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HSE Provides Updated Advice on Ventilation During COVID

HSE Provides Updated Advice on Ventilation During COVID
04 March 2021
 

The Health and Safety Executive has expanded its advice for employers to provide adequate ventilation in their workplaces during the pandemic.

This guidance is intended to help employers identify and take action in poorly ventilated areas. It also provides guidance on other factors to consider when assessing the risk from aerosol transmission, and determining whether adequate ventilation is being provided to reduce this risk.

Ventilation measures are considered the most vital engineering mechanisms in infection control within buildings. Research from both REHA and CIBSE shows that adequate ventilation and effective air distribution can minimise the risk of cross-infection from 1.5 metres onward.

 

Identifying poorly ventilated areas

 

The HSE states that the priority for risk assessments is to identify areas of the workplace that are usually occupied and are poorly ventilated.

There are some simple ways to identify poorly ventilated areas:

 

  • Look for areas where people work and there is no mechanical ventilation or natural ventilation such as open windows, doors or vents etc.
  • Check that mechanical systems provide outdoor air, temperature control or both. If a system only recirculates air and has no outdoor air supply, the area is likely to be poorly ventilated.
  • Identify areas that feel stuffy or smell bad.
  • You may wish to use carbon dioxide (CO2) monitors. Checking CO2 levels will help you decide if ventilation is poor. The monitors are less effective in areas used by few people.

 

Improving Natural Ventilation

 

You can improve natural ventilation by fully or partially opening windows, air vents and doors (but not fire doors). Buildings are designed to provide an adequate amount of ventilation and, where this is through windows and air vents, you should be able to open them. If they cannot be opened, the ventilation in that area will be affected. 

If you identify an area that requires improvement, you should decide if that area should continue to be used until improvements are made.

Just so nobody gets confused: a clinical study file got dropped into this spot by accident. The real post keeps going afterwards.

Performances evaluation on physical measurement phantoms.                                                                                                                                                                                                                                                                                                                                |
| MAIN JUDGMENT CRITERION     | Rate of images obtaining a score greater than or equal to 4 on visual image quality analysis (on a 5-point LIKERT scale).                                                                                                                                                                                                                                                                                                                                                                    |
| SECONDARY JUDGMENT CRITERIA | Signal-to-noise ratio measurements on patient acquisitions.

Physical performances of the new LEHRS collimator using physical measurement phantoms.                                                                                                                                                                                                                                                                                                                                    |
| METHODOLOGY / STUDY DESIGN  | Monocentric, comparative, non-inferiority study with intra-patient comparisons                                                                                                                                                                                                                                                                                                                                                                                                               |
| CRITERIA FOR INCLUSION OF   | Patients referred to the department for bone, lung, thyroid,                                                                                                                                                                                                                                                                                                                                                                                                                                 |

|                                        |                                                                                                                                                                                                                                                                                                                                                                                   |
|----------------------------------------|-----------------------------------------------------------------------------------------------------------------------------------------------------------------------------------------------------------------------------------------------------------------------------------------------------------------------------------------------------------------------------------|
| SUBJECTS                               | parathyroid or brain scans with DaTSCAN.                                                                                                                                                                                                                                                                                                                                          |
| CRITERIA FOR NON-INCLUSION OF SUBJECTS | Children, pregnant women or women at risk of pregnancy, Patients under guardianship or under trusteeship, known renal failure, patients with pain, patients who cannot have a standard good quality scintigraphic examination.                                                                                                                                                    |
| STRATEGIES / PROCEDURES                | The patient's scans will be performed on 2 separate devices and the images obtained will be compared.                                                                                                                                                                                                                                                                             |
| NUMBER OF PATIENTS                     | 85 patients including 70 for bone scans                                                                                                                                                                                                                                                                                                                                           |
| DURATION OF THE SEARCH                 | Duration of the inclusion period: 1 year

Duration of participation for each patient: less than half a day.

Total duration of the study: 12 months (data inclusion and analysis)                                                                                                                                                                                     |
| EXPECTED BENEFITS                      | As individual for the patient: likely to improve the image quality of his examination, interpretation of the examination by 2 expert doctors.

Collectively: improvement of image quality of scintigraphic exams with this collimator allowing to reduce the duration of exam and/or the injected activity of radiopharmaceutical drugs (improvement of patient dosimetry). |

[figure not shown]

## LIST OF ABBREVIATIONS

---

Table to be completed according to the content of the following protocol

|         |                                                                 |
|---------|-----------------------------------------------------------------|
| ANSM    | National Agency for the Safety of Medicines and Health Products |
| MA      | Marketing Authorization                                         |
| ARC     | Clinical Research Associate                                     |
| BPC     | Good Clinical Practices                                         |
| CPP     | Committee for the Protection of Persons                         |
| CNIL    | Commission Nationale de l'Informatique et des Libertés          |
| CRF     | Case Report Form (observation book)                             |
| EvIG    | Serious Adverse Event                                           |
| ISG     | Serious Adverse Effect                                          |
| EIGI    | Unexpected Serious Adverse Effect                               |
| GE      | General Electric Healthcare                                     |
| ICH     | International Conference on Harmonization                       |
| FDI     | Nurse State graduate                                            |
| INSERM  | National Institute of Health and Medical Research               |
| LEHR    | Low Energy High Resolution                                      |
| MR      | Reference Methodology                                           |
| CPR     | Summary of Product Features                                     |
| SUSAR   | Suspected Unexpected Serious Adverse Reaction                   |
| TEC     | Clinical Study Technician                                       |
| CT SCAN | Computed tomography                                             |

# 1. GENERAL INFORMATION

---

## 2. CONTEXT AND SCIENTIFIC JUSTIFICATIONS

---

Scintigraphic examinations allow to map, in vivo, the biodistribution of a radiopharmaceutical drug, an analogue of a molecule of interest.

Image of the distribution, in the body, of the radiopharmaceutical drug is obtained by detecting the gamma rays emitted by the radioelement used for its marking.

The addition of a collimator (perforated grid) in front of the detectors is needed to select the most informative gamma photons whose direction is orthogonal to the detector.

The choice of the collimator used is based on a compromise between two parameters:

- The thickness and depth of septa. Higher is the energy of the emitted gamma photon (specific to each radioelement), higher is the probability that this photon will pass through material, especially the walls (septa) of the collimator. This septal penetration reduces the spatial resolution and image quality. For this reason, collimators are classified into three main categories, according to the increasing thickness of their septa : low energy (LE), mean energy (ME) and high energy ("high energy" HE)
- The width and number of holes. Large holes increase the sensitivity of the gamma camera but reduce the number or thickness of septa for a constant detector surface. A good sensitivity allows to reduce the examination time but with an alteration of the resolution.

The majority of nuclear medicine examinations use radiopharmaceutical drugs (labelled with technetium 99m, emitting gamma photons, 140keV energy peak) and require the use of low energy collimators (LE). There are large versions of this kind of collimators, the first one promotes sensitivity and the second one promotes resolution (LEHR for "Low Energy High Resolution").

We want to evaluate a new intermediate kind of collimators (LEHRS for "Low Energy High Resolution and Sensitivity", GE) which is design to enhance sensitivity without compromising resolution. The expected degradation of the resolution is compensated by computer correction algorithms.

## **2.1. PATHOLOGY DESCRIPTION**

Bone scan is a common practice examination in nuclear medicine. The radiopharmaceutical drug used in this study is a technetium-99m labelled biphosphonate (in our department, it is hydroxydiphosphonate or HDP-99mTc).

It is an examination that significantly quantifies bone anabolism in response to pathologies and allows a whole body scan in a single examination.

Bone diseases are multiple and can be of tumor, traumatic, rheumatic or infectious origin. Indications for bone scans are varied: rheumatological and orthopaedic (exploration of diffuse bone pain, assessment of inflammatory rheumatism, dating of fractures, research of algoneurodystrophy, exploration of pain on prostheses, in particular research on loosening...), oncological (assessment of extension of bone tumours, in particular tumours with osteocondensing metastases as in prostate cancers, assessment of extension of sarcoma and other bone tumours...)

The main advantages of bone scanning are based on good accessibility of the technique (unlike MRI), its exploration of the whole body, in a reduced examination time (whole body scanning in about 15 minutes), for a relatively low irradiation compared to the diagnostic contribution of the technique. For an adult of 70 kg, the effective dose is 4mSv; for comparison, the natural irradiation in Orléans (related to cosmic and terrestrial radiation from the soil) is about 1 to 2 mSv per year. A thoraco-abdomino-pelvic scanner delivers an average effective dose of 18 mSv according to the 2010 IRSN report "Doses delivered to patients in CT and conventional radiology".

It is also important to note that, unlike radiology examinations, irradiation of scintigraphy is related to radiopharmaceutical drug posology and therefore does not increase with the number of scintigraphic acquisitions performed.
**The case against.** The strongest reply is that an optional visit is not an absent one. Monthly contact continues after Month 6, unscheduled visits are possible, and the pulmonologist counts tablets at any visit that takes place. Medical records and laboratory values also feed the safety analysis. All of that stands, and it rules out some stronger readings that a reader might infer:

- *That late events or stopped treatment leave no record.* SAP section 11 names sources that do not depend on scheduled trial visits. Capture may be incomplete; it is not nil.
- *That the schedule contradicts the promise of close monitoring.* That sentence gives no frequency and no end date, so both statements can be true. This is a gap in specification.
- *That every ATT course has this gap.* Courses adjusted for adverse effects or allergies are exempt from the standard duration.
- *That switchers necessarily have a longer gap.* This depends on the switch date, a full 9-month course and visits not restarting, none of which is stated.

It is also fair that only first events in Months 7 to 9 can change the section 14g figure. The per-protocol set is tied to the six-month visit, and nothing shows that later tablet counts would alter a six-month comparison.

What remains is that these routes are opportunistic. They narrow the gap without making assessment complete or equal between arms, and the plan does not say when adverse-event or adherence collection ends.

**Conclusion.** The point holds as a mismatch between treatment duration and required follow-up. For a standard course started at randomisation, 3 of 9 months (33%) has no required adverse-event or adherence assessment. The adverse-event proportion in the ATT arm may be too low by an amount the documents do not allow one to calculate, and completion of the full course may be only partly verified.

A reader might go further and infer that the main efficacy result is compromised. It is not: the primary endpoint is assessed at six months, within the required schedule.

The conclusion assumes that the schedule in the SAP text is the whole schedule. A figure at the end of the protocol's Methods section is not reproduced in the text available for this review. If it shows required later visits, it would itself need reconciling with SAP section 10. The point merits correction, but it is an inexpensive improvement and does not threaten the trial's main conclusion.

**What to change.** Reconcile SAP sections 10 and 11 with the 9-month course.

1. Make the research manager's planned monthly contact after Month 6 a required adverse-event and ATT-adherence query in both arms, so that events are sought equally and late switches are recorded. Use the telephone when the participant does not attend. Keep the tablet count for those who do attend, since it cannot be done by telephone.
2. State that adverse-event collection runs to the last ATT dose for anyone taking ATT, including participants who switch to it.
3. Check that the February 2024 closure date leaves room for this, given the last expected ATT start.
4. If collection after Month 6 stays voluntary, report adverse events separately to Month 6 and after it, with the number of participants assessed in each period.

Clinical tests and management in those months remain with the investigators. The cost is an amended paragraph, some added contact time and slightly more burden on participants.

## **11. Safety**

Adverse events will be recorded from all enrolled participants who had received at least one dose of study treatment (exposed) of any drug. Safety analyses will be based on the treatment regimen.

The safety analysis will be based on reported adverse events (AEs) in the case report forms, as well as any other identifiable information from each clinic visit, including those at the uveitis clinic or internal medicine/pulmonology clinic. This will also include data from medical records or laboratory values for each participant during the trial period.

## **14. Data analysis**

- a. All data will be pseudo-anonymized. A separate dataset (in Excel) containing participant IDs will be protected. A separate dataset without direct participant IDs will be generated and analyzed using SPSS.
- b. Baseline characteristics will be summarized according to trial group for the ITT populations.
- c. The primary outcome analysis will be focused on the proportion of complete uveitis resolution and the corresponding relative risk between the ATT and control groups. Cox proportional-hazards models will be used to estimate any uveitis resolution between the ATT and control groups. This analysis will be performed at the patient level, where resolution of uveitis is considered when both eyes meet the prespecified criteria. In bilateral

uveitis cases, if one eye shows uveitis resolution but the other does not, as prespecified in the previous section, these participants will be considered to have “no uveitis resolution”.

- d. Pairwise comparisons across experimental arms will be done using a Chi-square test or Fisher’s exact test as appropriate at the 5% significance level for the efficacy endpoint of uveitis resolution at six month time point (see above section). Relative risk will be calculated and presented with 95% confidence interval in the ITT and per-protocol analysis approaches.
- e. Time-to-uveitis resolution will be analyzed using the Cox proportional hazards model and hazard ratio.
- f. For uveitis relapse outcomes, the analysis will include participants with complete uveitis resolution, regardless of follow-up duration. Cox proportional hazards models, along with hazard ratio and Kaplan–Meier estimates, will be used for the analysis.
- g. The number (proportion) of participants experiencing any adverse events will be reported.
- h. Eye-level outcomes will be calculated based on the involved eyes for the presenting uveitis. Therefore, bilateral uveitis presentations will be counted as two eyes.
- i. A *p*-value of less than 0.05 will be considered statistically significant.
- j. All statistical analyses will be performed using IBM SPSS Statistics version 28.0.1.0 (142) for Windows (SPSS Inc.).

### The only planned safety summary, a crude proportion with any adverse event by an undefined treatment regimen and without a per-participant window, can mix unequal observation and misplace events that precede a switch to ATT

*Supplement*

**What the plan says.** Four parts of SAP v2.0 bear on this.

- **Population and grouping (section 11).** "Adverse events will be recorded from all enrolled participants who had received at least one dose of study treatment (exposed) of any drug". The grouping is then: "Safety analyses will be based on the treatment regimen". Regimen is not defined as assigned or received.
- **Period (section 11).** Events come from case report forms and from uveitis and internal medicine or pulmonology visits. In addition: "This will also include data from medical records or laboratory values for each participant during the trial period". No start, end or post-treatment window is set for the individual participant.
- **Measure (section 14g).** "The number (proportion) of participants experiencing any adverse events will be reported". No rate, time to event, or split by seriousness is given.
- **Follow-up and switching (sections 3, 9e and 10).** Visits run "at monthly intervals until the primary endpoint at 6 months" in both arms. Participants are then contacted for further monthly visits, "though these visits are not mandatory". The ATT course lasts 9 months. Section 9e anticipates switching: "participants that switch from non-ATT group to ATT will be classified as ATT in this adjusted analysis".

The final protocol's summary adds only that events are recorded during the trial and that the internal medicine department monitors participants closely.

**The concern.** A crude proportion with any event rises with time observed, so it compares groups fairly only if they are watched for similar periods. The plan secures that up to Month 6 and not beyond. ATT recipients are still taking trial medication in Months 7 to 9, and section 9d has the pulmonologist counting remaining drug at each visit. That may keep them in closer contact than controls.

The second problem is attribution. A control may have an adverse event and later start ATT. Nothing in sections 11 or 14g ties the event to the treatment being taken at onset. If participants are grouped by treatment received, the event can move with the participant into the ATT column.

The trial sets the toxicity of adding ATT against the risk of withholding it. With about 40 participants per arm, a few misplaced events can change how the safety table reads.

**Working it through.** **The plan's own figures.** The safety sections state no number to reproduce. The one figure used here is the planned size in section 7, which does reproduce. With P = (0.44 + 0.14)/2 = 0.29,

It is important not to close windows or doors completely when people are using or occupying a naturally ventilated area. This can result in very low levels of ventilation. 

Lower temperatures and windy weather conditions in the winter months will increase natural ventilation through openings. This means you don’t need to open windows and doors as wide – look to see if trickle vents can be opened. 

Airing rooms as frequently as you can also improve ventilation. Open all the doors and windows fully to maximise the ventilation in a room. It may be better to do this when the room is unoccupied.

 

Air Cleaning and Filtration units

 

It is recommended that you can use local air cleaning and filtration units to reduce airborne transmission of aerosols where it is not possible to maintain adequate ventilation.

However, these units are not a substitute for ventilation. You should prioritise any areas identified as poorly ventilated for improvement in other ways before you think about using an air cleaning device.

If you decide to use an air-cleaning unit, the most suitable types to use are high-efficiency filters or ultraviolet-based devices.

Any unit should be appropriate for the size of the area they’re used in to ensure they work in the way they are intended to.

 

Ventilation in vehicles

 

Make sure workers switch on ventilation systems while they’re using work vehicles. They should be set to draw in the fresh air and not to recirculate it.

Encourage your employees to keep vehicle windows open. If it’s cold they can leave the heating on to keep the vehicle comfortable.

If it’s safe to do so, opening doors of vehicles between different passengers will help to change air quickly. Opening vehicle windows fully for a few minutes can also help clear the air before anyone else gets in.

The Department for Transport has guidance on making taxis and public hire vehicles COVID-secure. There is also HSE advice on social distancing in vehicles during the pandemic.

Picture: a photograph of a temperature gauge on a wall

Article written by Ella Tansley | Published 04 March 2021

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